November 23, 2016
On November 22, 2016, a Texas federal judge issued a preliminary injunction suspending enforcement of the new overtime rules promulgated by the U.S. Department of Labor (the "DOL"), which which were to go into effect on December 1, 2016. Under the overtime laws, certain executive, administrative, and professional employees are exempt from receiving overtime provided they meet three requirements:
- the employee must be paid on a salary basis;
- the employee must be paid at least a minimum salary level established by the DOL regulations; and
- the employee must perform executive, administrative, or professional duties.
One of the critical changes wrought by DOL’s new overtime rules - which rules were discussed in a prior post - was to increase the minimum salary level for white-collar employees from $455.00 per week (and $23,660.00 annually) to $921.00 per week (and $47,892 annually), thereby expanding the number of employees eligible for overtime by an estimated 4.2 million workers. The rules also established a mechanism by which the minimum salary level would increase every three years, with the first increase scheduled to occur on January 1, 2020.
Twenty-one states, including Louisiana, filed suit against the DOL requesting that the federal government be enjoined from enforcing the new overtime rules. Specifically, these states argued that Congress intended for the white collar exemption to be based on the employee’s responsibilities, not the employee’s salary. The court agreed, holding that the DOL may have exceeded its administrative authority by raising the minimum salary level. More specifically, because the statutory language of the white collar exemption is based entirely on the type of work performed by an employee (duties that are executive, administrative, and professional), rather than the employee’s salary, the DOL could not create a rule that creates a “de facto salary-only test.”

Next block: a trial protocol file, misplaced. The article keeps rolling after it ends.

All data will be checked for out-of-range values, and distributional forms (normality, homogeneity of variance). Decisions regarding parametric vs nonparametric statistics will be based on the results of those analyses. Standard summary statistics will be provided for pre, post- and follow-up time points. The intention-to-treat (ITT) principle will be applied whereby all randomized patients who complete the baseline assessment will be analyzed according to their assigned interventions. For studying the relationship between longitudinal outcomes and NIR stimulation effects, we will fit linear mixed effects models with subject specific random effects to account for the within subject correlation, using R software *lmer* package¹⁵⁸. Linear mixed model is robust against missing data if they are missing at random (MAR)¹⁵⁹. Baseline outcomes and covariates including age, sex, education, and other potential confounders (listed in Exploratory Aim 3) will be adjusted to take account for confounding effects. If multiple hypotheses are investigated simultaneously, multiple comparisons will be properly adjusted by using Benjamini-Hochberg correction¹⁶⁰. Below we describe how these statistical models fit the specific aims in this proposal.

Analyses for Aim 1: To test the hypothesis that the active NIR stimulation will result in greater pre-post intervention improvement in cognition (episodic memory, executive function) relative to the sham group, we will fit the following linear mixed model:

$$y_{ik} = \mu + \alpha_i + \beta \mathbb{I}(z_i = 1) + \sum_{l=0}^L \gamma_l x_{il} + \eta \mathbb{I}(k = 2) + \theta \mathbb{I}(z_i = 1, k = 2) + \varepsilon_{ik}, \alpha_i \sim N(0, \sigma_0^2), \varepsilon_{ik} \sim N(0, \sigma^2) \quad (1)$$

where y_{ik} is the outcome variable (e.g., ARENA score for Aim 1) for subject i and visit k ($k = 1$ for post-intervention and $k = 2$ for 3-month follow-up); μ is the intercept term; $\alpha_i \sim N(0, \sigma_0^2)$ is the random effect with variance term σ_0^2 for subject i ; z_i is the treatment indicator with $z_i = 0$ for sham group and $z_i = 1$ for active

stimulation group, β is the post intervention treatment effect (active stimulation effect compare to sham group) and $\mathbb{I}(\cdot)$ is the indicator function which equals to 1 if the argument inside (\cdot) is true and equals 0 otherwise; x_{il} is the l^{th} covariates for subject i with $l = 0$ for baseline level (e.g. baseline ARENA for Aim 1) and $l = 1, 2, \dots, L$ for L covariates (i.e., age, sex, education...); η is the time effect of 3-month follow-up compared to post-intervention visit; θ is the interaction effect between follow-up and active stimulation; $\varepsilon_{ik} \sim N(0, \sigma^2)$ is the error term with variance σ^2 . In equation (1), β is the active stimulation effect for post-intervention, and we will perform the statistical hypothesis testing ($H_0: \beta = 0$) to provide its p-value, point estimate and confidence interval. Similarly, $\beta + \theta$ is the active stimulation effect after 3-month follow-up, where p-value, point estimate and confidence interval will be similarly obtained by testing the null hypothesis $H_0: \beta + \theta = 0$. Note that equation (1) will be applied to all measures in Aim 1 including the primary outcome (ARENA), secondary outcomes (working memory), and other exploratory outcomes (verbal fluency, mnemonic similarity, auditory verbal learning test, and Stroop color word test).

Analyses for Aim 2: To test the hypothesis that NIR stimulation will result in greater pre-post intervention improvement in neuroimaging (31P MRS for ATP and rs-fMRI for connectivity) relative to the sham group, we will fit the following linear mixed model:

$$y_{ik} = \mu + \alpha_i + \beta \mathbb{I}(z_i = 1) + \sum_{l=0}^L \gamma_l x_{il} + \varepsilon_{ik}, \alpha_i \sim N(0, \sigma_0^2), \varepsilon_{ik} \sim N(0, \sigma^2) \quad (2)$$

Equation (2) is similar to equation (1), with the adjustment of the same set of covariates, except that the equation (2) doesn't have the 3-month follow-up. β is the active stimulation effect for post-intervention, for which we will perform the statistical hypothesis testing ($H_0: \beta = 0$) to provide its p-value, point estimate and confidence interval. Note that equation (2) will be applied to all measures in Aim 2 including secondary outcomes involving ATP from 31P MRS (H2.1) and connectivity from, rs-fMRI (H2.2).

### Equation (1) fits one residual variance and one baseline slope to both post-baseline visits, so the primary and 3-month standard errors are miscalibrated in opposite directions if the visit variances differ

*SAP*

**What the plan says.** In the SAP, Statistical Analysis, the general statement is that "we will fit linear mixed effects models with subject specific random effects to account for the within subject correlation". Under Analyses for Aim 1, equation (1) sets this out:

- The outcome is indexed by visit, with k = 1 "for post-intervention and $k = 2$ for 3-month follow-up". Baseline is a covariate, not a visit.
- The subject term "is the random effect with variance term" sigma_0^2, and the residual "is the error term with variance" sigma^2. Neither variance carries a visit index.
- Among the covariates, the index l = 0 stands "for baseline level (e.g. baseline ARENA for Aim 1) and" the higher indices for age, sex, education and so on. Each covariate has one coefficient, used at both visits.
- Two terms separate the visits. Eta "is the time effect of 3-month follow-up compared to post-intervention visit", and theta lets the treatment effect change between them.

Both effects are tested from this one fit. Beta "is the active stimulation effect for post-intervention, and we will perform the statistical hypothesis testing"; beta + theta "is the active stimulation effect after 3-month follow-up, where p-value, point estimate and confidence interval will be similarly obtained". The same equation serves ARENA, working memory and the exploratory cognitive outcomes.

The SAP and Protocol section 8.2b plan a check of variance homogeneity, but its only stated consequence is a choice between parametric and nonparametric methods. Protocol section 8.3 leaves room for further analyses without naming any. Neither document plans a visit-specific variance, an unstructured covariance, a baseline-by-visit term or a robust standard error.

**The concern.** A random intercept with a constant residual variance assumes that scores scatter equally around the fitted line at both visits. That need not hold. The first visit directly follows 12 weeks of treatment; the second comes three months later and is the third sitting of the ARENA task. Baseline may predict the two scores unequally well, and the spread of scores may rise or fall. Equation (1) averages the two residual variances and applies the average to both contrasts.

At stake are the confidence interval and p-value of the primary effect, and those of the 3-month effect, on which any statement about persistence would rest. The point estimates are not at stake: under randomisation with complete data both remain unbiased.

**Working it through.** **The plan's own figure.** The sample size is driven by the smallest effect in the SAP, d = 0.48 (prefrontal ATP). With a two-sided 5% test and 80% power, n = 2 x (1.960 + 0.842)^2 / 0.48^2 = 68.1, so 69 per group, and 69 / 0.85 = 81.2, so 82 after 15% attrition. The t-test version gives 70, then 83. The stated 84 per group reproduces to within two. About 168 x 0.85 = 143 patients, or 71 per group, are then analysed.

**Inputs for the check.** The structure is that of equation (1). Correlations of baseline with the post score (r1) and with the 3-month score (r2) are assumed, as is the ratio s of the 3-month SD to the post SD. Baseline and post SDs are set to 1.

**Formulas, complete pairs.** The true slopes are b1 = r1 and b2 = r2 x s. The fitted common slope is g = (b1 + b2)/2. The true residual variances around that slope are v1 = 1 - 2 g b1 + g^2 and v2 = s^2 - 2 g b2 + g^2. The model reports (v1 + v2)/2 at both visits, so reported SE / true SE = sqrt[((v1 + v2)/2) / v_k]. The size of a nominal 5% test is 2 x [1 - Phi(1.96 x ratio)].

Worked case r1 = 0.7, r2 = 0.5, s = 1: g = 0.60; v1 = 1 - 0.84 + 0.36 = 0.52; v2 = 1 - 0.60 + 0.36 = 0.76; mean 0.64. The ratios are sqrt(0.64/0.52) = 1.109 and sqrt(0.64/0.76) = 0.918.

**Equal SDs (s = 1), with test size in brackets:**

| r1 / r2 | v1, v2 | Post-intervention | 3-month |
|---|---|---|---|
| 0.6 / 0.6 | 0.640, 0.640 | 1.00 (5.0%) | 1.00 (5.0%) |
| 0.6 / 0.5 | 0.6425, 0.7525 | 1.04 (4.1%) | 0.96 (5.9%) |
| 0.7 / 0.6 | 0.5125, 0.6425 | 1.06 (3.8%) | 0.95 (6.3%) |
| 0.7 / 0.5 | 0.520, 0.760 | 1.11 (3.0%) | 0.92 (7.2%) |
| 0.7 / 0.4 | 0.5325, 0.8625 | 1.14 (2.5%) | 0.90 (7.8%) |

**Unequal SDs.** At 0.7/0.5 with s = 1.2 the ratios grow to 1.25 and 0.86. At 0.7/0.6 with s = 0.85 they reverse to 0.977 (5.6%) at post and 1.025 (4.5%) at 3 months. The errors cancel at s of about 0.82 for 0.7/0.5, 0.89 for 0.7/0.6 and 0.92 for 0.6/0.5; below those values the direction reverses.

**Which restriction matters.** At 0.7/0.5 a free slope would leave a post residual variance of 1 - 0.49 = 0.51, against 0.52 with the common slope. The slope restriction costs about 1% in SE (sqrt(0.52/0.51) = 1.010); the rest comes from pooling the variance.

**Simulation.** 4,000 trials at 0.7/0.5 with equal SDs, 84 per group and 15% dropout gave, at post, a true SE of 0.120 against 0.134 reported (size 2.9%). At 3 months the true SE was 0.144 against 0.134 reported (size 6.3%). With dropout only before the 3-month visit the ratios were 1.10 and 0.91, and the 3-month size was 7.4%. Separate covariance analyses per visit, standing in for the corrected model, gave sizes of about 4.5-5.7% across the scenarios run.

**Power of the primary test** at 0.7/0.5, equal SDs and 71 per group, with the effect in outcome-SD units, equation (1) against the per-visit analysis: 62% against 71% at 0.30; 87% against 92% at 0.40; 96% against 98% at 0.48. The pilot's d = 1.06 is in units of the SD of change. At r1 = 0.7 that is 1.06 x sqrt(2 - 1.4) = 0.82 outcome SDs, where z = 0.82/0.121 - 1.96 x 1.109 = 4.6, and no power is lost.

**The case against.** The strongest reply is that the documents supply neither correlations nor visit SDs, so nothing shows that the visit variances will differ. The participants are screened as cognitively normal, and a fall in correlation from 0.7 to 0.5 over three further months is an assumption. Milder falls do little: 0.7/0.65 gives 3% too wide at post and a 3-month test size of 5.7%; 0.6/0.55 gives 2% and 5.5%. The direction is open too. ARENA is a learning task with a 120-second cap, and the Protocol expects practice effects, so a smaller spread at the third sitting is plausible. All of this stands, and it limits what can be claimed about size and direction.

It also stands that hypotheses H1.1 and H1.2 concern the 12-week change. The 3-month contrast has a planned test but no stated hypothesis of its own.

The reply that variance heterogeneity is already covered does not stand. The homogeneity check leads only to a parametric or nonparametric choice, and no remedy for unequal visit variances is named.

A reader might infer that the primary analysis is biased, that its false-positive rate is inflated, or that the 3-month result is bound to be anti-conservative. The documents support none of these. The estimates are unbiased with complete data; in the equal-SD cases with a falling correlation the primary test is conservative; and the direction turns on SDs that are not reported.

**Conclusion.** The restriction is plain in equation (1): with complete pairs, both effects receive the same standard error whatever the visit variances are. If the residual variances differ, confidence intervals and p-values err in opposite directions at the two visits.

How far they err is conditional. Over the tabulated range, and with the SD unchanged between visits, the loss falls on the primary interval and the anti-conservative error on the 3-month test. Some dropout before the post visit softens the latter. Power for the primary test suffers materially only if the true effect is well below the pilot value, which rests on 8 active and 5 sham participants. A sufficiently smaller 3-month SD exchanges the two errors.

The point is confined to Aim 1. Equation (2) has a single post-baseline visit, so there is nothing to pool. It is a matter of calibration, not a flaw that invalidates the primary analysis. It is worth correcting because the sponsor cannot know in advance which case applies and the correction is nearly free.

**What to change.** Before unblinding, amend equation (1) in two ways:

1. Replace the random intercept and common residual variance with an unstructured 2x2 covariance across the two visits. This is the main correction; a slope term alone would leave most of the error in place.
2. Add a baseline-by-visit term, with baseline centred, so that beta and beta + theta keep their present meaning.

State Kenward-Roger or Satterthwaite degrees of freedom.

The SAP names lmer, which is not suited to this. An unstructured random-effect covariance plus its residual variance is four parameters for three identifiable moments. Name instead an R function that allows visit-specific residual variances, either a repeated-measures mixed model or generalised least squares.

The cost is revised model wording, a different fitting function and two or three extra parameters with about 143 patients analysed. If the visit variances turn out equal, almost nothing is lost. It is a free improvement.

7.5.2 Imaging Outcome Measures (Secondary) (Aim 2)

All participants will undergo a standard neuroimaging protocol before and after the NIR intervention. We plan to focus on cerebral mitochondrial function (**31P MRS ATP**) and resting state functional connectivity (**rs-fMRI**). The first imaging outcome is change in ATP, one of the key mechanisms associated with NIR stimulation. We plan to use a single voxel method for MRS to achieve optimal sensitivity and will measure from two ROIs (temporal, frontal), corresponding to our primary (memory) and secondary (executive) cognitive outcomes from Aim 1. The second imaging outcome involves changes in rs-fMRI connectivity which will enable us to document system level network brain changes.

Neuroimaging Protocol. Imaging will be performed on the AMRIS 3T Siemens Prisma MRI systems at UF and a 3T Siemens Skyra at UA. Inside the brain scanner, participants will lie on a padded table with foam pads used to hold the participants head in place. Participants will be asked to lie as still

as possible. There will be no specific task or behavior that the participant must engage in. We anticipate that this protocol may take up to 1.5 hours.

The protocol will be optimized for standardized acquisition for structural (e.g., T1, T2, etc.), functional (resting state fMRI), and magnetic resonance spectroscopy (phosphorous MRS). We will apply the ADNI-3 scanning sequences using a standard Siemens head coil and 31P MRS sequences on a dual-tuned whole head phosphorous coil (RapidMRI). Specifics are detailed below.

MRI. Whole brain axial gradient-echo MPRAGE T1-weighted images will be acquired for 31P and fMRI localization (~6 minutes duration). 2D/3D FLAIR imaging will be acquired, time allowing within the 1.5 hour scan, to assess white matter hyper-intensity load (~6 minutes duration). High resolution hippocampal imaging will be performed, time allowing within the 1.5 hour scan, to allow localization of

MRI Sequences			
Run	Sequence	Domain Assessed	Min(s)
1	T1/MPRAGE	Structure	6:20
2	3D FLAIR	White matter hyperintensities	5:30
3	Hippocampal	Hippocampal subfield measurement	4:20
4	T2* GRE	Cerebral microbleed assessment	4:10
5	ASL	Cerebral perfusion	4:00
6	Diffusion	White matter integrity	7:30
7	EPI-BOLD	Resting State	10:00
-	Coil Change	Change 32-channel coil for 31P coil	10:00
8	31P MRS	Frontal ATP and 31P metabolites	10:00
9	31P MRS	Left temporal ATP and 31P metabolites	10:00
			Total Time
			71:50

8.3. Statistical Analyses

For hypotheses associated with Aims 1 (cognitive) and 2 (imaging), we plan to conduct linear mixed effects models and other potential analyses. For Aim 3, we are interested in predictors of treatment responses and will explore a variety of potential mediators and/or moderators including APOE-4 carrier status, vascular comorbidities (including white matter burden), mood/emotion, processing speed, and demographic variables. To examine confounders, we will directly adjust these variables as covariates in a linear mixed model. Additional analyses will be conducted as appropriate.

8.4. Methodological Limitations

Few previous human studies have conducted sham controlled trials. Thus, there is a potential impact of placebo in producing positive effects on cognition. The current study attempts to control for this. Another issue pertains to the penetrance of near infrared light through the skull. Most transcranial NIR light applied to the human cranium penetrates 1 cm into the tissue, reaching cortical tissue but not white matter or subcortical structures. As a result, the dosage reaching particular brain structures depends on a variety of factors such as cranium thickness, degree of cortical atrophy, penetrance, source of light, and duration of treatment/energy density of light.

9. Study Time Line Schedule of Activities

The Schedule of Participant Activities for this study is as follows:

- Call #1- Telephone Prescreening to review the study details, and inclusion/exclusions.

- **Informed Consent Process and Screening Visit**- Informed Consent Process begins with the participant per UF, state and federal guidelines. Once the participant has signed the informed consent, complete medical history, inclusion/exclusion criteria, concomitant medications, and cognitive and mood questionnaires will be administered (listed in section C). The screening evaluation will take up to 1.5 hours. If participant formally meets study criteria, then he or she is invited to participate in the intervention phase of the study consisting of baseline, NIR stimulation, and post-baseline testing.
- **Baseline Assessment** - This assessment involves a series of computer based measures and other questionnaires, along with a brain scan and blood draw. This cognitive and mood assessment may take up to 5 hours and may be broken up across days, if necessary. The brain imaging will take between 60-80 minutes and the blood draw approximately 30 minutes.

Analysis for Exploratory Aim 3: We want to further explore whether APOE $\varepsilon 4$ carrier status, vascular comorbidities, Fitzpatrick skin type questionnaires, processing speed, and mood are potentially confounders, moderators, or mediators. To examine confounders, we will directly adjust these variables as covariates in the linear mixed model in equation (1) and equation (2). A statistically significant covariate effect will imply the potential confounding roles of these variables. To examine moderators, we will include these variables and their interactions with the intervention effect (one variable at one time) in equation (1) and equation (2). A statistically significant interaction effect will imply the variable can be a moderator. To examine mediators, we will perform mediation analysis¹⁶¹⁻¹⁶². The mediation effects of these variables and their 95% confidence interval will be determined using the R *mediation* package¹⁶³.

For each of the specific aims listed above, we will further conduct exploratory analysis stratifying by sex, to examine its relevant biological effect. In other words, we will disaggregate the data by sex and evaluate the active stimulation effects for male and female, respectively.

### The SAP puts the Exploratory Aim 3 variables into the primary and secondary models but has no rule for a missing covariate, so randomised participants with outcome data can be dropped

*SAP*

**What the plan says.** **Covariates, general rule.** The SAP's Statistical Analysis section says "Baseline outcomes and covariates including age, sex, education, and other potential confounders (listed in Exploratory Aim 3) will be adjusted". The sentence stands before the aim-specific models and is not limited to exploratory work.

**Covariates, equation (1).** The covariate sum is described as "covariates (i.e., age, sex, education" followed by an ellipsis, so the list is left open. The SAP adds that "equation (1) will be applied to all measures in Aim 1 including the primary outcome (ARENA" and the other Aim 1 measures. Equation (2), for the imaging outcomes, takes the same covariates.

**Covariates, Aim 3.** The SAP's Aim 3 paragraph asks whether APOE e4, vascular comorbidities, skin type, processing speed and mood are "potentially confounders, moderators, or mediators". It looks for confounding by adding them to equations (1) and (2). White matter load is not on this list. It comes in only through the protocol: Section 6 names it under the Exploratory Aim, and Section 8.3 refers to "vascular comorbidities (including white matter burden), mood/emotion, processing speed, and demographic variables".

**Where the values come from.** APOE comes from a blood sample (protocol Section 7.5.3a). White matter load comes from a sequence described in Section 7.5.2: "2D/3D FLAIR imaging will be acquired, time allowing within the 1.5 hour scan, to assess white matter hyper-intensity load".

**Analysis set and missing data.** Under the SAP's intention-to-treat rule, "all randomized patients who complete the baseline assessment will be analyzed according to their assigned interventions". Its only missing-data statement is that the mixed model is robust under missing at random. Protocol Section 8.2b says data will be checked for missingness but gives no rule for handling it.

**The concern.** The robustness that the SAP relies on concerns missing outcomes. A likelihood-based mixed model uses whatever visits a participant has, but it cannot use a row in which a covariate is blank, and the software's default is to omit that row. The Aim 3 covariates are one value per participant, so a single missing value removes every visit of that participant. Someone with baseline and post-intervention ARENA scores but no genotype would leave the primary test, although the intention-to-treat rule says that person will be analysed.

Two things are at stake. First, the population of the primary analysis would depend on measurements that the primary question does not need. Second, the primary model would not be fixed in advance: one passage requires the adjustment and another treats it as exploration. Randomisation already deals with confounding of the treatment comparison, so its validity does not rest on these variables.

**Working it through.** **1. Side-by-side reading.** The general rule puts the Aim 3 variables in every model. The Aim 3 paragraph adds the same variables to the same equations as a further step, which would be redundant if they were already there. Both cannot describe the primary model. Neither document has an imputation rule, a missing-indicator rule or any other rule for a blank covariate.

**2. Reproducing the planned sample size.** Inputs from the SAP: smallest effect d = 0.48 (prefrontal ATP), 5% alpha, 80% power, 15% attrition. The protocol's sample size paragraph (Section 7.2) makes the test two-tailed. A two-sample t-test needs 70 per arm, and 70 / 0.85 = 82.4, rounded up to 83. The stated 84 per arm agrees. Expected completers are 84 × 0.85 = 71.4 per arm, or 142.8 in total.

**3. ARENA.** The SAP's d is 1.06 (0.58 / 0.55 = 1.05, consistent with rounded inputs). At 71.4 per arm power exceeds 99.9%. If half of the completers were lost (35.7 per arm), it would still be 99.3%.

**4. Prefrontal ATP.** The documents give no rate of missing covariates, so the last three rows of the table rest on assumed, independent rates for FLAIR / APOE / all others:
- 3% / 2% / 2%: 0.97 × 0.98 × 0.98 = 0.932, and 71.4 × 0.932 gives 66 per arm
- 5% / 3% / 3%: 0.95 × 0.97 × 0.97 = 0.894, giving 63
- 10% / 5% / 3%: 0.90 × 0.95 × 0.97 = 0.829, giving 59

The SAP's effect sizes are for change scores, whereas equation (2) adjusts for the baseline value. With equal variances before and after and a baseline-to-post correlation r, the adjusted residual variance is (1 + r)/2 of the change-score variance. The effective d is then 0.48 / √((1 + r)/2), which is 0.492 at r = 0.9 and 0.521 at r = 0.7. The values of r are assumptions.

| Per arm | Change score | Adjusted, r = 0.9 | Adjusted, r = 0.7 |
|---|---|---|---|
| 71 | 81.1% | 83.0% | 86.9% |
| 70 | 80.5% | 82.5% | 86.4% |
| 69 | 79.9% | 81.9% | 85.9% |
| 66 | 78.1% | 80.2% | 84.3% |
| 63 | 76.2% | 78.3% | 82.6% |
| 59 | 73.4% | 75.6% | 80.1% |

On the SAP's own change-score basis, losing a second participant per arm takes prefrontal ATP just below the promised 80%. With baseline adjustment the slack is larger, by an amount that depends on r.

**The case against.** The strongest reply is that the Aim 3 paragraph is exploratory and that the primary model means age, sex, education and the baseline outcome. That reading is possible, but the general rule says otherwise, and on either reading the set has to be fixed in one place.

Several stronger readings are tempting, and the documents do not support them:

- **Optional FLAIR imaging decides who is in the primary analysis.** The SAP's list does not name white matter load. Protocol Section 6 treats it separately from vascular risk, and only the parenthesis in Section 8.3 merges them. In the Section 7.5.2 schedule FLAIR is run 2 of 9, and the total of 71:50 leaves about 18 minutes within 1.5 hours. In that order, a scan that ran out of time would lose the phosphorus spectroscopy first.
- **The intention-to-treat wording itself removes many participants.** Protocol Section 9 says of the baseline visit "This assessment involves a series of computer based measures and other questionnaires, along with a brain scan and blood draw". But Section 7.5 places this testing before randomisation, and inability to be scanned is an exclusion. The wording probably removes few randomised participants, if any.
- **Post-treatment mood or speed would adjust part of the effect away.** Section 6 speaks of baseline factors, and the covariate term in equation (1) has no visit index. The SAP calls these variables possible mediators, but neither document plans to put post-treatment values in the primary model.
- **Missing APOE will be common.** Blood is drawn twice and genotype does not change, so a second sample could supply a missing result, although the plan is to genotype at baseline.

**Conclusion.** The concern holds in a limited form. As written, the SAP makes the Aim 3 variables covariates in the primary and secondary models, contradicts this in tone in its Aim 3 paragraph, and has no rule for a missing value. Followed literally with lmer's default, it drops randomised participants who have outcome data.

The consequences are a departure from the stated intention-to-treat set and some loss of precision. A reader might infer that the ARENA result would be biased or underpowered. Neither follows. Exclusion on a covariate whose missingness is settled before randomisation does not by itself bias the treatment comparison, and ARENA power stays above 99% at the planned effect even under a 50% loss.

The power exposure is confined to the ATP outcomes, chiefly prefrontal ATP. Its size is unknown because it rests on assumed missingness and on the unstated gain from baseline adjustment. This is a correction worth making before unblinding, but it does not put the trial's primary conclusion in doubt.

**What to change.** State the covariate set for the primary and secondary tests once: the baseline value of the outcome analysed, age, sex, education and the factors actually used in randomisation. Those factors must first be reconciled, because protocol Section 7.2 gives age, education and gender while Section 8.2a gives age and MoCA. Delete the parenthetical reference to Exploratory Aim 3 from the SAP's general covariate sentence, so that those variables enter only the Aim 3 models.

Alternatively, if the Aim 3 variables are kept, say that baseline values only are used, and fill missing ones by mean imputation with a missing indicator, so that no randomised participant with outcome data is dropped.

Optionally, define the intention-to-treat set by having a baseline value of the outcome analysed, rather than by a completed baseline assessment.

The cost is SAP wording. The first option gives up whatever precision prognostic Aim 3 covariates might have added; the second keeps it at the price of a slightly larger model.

While the preliminary injunction does not render the DOL’s final rule invalid, it will delay implementation of the rule until the legality of the rule can be fully litigated. If the court ultimately rules that the DOL exceeded its authority, the final rule will be unenforceable, and will require the DOL to amend the final rule in such a way that it can be enforced. Furthermore, it should be noted that with a new presidential administration in place after January 2017, whether the overtime rules will ultimately be amended is very much in question.
As for now, employers must still comply with current overtime laws. However, employers should be mindful of any future rulings by the court pertaining to the new overtime rules. If you have any questions regarding the new overtime rules issued by the DOL, the effect of the preliminary injunction, or employment or labor law in general, please do not hesitate to contact our firm.
Disclaimer: The information provided herein (1) is for general information only; (2) does not create an attorney-client relationship between the author or the author’s firm and the reader; (3) does not constitute the provision of legal advice, tax advice, or professional consulting of any kind; and (4) does not substitute for consultation with professional legal, tax or other competent advisors. Before making any decision or taking any action in connection with the matters discussed herein, you should consult with a professional legal, tax and/or other advisor who should be provided with all pertinent facts relevant to your particular situation. The information provided herein is provided “as is,” with no assurance or guarantee of completeness, accuracy, or timeliness of the information.Back